Seeing Stars

The times are challenging, but many leaders might be spending too much time directing their workers and not enough time inspiring them, argues Korn Ferry CEO Gary Burnison.

Gary Burnison is CEO of Korn Ferry and the author of Take Control: The Career You Want, Where You Want.

It was a crystal-clear night, with nothing to obscure our view. Every tiny dot of brilliance shone brightly.

My family and I went stargazing a few years ago in a remote location. Looking through a telescope, we were awestruck by the countless stars and swirls of the Milky Way. In that moment, we connected to something bigger than ourselves.

I was brought back to that experience this week when a colleague shared a favorite expression: “Tell someone that there are 300 billion stars in the universe, and they will believe you. Tell them a bench has wet paint on it and they have to touch it to be sure.”

So, the question is, what are we looking for?

If we’re honest with ourselves, over the past few months we have probably spent a lot more time “touching the paint.” In our firm’s language of leadership styles, we call that directive—being deliberate and gaining immediate compliance.

The focus has been on concerns in the moment—and in this global economic transition there’s no shortage of them. Significant shifts in global trade lanes and persistent inflationary pressures. The post-pandemic reset, an ongoing war… and the most anticipated downturn ever.

The reaction? Creating immediate cause and effect. Today, companies are adjusting their organizational and workforce strategies to the current realities. Often, that comes down to consolidating, streamlining, and spending less. But you can only shrink packaging so far.

After all, leadership is all about inspiring others to believe and enabling that belief to become reality. So how do we make that happen?

Consider a kingdom, far, far away… Devastated by drought, the crops failed, and the ground hardened and cracked. And so, the king ordered his advisors to hire the best digging crew in all the land. They arrived with picks and shovels and began digging—six feet, eight feet, ten feet. Finally, they put down their tools. All this digging was absurd! Besides, it was hot, and they had nothing to drink.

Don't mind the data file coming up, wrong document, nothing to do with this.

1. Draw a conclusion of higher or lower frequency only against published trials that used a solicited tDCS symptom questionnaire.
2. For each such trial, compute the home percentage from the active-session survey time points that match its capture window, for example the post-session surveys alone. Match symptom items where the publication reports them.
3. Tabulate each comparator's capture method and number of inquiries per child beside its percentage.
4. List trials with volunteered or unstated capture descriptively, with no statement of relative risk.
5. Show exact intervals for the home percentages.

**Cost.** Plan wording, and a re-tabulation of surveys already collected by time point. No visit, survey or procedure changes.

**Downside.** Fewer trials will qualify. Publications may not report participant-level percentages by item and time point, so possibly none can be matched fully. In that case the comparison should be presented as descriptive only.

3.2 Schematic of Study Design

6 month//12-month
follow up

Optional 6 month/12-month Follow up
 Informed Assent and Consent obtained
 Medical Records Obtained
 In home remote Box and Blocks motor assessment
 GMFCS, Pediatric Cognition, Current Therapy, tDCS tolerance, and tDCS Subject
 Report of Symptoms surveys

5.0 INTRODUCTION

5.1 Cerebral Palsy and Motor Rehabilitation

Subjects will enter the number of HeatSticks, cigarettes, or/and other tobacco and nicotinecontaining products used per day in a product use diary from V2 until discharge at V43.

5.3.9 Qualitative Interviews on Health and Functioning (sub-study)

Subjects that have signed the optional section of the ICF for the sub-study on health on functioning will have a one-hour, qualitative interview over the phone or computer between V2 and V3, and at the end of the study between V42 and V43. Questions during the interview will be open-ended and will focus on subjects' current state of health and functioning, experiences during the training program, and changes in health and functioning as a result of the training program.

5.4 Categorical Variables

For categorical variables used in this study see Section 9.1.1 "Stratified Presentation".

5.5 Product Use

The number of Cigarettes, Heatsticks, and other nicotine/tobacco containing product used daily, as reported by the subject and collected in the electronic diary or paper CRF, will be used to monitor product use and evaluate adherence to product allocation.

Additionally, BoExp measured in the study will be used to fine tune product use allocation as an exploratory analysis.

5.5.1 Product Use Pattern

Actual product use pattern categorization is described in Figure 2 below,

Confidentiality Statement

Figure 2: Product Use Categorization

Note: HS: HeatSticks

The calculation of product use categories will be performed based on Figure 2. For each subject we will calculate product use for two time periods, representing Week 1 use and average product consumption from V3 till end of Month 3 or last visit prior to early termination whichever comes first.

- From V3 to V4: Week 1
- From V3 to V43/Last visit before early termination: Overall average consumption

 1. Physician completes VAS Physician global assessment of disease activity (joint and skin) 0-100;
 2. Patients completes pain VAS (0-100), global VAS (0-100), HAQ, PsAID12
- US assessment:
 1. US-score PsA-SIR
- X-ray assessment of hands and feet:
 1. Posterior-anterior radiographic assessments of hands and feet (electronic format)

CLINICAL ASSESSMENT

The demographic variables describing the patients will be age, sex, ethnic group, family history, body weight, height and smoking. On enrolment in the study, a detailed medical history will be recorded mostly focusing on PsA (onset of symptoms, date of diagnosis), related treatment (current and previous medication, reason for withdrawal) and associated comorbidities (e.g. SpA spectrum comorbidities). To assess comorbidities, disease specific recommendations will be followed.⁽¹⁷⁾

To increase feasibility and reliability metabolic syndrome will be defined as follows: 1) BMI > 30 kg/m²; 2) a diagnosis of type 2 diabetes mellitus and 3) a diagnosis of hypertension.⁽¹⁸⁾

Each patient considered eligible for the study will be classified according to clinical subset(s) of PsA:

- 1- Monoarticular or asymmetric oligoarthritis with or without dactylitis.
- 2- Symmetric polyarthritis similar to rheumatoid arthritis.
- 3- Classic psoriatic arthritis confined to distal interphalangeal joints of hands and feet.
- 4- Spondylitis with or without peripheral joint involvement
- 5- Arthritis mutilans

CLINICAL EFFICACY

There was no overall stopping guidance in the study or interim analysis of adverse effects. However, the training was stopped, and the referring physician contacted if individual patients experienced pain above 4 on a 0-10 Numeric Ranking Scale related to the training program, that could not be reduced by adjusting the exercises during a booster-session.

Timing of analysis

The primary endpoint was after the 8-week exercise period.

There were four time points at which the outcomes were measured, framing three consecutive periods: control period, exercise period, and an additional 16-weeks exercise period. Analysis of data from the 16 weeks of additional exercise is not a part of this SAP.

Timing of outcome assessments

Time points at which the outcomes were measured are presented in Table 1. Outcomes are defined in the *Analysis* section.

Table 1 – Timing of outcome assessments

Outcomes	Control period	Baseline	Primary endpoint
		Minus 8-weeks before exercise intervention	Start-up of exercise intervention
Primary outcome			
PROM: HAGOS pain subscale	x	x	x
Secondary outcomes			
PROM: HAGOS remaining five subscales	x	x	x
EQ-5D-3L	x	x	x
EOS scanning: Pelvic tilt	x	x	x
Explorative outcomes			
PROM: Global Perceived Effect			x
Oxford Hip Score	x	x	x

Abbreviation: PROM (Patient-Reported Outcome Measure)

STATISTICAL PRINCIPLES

The king was furious. He had directed them in what to do. His wisest adviser, however, suggested the king give the digging crew a tour of the kingdom—past fields that had turned to brown stubble, children sitting in the dust, cows chewing dry straw instead of green grass.

“Now imagine,” the king said, “bringing life back to this kingdom.”

The crew dug day and night until they struck water. When the king came to see the well, he asked the workers what had inspired them.

Their response: “We now see that what we do makes a difference.”

We call that visionary leadership, which is best thought of as painting a picture of tomorrow—one that captures a larger purpose and resonates emotionally.

And being visionary and holding steadfast to belief is hard—not just in times of streamlining and uncertainty, but all the time.

As Stu Crandell, global leader of our firm’s CEO and Executive Assessment practice, told me this week, “It’s probably one of the most consistent development needs identified when we do executive assessments.”

But make no mistake—vision is a team sport. After all, great leadership isn’t simply about telling people what to do, it’s inspiring them with what to think about.

It’s so easy these days to become entrenched in our environment, letting the moment direct our leadership style. But we can’t lose sight of a bigger vision. It’s time to look up, look out, look forward—as we elevate the horizon. We can, indeed, see and touch the stars.